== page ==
Like many office commuters, I spend my daily trip to work making phone calls, reading the morning headlines, and doing my makeup. I can only imagine what more I might accomplish if I wasn't the one driving.
But in preparation for my upcoming summer trip to Italy, I am now multitasking--much to my car insurance company's relief--with my new "Listen and Learn Italian" CD.
Five minutes into my first audio lesson, I called my mother for our usual a.m. conversation.
"Good morning, mia madre!"
"It's Sherry. Your daughter. I'm practicing my Italian. I know, practically fluent already, huh?"
"Oh! Yes, very good. What else have you learned?"
I frowned. Perhaps "mia madre" wasn't enough. After all, how many Italian strangers could I effectively greet by addressing them as my mother?
"That's it, so far," I admitted. "Plus, I know how to say "wine" in Italian." ("Vino!" A crucial piece of terminology which I mastered, I might add, even before my first lesson.)
"Well, don't you worry," she said. "I've been to Europe several times, knowing just the bare language basics of whatever country I was visiting."
I closed my eyes, cringing and nearly sideswiping the car whose driver clearly wasn't practicing good defensive driving.
Yes, this was my fear exactly. That like mia madre, Gloria, I would know just enough of a second language to be dangerous. And that I might possibly find myself, in Italy, recreating The Unfortunate and Forever Embarrassing Elevator Incident.
A few years back, we spent a week vacationing in Arizona. The region has a high Hispanic population, and a certain percentage of our hotel staff reflected this.
My mother, my youngest son and I found ourselves on the elevator one day with a raven-haired housekeeper.
"Hola!" my mother greeted her.
The housekeeper smiled in return and then resumed proper elevator protocol by turning to face the elevator door.
My mother--never one to let a stranger remain a stranger, as much as said stranger might prefer--glanced at her name tag.
"Oh, Gloria!" My mom's eyes widened. "I'm Gloria, too!" Before the woman had a chance to respond, Mother Gloria began executing a series of excited and rudimentary hand gestures.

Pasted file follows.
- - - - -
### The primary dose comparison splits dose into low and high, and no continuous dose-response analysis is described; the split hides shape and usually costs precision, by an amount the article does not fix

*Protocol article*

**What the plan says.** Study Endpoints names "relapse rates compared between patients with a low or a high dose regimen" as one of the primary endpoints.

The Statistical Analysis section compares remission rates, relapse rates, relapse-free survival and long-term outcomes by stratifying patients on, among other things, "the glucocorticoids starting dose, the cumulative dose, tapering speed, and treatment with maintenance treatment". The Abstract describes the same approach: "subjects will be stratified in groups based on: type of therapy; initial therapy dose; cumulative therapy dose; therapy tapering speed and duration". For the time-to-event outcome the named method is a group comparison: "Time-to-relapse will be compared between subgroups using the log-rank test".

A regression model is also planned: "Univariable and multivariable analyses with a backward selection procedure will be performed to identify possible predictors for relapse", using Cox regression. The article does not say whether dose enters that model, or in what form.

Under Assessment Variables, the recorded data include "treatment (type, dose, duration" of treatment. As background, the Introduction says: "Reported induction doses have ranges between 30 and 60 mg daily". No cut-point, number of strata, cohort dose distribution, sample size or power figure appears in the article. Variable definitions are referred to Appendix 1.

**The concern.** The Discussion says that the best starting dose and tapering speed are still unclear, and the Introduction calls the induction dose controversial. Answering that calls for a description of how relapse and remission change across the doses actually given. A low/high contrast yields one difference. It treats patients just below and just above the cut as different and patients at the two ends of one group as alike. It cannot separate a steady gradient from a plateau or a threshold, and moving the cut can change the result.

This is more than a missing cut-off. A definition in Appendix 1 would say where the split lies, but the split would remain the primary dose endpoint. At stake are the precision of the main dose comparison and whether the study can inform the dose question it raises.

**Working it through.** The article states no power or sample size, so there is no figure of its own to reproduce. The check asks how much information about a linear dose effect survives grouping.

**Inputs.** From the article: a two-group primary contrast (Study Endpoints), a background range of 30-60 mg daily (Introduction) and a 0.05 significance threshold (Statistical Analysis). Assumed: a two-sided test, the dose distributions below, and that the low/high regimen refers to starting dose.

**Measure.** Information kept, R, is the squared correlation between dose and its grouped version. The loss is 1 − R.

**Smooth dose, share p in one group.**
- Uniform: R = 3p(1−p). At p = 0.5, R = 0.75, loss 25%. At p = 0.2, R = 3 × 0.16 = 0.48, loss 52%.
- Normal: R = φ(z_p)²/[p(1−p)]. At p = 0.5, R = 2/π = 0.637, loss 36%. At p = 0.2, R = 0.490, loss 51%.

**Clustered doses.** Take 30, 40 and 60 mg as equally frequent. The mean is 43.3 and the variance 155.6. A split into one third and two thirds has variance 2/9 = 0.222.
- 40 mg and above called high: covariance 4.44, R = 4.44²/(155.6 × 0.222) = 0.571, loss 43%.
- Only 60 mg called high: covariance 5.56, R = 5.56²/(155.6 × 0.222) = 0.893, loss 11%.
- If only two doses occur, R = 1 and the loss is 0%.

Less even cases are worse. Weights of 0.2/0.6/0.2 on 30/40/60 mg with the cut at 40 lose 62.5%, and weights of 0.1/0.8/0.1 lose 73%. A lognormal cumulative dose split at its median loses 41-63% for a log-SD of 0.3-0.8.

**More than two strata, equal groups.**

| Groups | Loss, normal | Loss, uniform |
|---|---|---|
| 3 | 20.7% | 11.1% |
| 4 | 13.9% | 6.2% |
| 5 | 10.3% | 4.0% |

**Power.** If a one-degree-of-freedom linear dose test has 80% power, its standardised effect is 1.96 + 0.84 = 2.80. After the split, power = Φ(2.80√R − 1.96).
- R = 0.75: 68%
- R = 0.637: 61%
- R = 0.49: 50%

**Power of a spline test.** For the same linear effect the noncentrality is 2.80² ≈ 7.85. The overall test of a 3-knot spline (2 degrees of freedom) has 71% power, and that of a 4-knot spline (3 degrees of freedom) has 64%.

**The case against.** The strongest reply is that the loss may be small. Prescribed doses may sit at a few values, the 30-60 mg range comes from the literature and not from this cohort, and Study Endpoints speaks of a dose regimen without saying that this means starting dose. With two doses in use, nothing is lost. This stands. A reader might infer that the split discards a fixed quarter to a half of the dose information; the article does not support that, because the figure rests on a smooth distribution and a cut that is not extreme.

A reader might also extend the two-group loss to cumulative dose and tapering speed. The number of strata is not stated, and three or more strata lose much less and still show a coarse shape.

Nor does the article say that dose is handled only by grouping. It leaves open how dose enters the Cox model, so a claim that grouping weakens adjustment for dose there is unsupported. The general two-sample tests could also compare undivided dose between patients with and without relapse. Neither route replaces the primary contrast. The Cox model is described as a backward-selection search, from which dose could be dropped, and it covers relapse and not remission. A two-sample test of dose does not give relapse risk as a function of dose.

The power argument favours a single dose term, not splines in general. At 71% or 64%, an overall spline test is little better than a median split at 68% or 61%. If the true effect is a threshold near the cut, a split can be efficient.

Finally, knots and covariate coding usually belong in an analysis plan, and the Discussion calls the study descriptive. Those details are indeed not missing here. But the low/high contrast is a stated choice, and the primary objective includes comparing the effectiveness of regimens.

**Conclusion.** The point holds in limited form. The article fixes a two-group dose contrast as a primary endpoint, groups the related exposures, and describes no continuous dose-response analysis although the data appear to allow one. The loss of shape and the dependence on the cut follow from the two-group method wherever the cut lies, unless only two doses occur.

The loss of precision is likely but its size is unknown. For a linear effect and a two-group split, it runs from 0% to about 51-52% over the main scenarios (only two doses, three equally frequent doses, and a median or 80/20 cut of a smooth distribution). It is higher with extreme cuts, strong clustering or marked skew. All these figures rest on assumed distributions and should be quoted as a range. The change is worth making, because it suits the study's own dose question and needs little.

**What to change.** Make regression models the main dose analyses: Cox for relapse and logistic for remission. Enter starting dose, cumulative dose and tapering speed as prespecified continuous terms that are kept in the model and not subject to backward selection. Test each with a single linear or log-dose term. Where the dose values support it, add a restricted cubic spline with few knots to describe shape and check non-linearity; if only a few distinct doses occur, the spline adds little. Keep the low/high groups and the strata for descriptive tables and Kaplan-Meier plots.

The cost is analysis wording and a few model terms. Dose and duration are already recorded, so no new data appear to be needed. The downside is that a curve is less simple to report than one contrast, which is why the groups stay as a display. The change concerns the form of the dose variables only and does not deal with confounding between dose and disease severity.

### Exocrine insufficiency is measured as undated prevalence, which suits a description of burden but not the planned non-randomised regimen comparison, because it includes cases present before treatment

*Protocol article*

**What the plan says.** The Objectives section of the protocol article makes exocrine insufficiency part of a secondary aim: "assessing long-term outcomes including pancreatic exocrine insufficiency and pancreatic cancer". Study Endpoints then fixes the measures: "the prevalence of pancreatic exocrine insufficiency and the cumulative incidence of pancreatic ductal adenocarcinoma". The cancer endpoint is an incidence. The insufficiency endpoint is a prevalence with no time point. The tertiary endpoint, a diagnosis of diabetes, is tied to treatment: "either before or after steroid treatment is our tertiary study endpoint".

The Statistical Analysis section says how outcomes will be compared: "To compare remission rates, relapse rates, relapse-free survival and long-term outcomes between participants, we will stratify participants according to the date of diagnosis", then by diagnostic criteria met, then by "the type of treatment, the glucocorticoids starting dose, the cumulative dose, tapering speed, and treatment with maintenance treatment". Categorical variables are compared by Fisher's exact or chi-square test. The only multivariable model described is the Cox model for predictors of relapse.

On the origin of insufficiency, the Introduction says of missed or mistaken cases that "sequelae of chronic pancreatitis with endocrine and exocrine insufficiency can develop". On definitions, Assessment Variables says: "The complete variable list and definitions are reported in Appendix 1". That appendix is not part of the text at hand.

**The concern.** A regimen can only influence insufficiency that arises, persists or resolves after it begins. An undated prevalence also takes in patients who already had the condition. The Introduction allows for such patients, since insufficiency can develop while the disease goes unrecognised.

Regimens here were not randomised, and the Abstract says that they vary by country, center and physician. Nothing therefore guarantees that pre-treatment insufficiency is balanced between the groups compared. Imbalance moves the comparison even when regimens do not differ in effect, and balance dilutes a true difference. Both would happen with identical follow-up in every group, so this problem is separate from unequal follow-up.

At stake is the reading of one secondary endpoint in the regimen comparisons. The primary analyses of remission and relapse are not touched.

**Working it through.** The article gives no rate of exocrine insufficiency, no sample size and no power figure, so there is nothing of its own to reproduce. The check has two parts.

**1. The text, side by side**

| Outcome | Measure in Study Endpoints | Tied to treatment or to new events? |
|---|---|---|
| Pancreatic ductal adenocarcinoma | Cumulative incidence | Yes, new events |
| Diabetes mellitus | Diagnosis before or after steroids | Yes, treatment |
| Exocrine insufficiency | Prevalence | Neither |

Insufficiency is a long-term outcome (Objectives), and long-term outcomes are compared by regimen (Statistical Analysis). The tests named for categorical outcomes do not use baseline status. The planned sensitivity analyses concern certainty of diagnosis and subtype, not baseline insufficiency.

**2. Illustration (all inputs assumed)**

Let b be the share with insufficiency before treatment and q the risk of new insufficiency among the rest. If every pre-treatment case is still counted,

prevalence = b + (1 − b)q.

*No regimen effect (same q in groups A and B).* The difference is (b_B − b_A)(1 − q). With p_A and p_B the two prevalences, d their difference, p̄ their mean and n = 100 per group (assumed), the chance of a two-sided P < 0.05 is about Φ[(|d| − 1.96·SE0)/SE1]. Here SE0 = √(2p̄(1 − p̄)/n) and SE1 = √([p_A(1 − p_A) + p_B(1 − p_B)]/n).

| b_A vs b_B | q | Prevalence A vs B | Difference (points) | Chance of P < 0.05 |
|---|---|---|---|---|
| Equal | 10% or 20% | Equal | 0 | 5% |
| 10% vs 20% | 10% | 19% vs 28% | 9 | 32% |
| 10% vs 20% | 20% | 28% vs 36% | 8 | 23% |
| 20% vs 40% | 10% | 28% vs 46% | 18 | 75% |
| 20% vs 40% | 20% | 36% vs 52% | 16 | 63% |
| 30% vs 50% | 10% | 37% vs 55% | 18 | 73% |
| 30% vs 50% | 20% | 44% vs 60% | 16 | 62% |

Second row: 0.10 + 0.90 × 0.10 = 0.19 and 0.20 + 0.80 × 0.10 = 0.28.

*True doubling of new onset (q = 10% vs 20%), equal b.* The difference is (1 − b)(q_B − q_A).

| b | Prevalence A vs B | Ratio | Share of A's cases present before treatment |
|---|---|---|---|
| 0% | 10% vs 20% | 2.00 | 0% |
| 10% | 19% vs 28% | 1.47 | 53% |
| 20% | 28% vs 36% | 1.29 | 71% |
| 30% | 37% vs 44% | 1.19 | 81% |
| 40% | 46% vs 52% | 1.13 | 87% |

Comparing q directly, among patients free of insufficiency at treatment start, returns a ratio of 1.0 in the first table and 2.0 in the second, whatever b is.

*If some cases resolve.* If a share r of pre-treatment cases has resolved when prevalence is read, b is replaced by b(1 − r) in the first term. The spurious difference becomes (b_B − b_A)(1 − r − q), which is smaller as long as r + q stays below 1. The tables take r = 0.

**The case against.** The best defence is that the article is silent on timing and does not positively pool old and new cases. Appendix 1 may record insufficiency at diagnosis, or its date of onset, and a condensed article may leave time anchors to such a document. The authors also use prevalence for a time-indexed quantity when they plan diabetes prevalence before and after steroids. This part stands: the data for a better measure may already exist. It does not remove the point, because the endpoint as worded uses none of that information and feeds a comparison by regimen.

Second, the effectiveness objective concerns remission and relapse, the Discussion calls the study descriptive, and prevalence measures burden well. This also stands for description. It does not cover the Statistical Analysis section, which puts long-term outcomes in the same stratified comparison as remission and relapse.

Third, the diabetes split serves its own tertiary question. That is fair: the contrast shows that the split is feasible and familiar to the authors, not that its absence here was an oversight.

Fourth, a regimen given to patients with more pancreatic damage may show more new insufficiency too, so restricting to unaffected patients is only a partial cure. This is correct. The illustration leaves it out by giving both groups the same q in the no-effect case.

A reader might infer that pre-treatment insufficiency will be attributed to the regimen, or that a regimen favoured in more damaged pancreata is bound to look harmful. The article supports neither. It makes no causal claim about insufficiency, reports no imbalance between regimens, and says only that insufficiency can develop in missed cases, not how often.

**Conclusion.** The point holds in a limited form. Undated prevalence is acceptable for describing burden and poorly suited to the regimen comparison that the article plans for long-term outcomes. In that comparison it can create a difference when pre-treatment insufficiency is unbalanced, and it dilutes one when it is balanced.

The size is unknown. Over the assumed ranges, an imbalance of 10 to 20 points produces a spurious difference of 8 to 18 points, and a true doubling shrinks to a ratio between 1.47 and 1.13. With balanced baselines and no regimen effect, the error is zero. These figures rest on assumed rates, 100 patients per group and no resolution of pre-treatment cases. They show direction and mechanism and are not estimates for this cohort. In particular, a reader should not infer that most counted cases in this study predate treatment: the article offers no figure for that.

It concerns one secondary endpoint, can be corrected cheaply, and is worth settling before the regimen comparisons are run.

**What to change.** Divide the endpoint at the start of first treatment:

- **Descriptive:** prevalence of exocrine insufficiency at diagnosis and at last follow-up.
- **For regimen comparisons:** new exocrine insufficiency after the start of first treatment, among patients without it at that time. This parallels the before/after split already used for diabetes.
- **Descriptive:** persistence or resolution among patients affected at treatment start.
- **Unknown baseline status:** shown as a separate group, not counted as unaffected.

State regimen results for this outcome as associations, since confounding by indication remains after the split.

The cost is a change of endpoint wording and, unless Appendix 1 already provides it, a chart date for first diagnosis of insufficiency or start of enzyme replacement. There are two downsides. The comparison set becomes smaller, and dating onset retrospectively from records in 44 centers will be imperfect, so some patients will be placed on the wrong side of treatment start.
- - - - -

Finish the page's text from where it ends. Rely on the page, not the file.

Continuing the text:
"You, Gloria," she said, pointing her finger at the woman's name tag, "and me, Gloria," she explained, pointing to herself.
The woman silently studied her.
Mother Gloria glanced over at her grandson and me. She frowned in frustration. The housekeeper was apparently a bit slow on the uptake, unable to comprehend even the universal language of hand gestures.
She turned back to the housekeeper and resumed gesturing. "Me, Gloria," she said while patting her chest emphatically and then repeatedly poking the woman as she chanted, "You, Gloria!"
Finally, she managed to gather every ounce of her Spanish language skills and held up two fingers. "Dos! Dos Glorias!"
Pleased with her ability to lower herself to the woman's sparse communication level, she winked and nodded at her teenage grandson. He stared, wordlessly, at the elevator floor, in the hope that it might suddenly drop and put us both out of our embarrassed misery.
The housekeeper remained stone-faced and silent until the elevator door opened. She stepped off and turned toward the hallway.
Out of the corner of her eye, she glanced back at my mother. And, with the slightest of smirks and in perfect English, she said, "Have a good day, Gloria."
So, needless to say, I've been frantically listening and learning Italian on CD all week.
I'm afraid I can't rely solely on being able to order vino or pizza. (It is "pizza" in Italian, too, right?) And even though Italians are famous for talking with their hands, I'm reluctant to rely upon communicating through my own combination of questionable language skills and hand gestures.
I have an uncanny ability to offend people, on a regular basis, in my own language. And in my desperation to be understood in another country, Lord only knows the damage I might do--even in conversation with those whom I may come to find out speak perfect English.
When I do, I'm certain I know just the hand gesture to expect in return.
I saw that same gesture, while doing my makeup today on my drive to work, from the driver of a passing car.
Any tips for traveling abroad? Do you multitask when you drive? How do you say "OMG, please just kill me now" in Italian?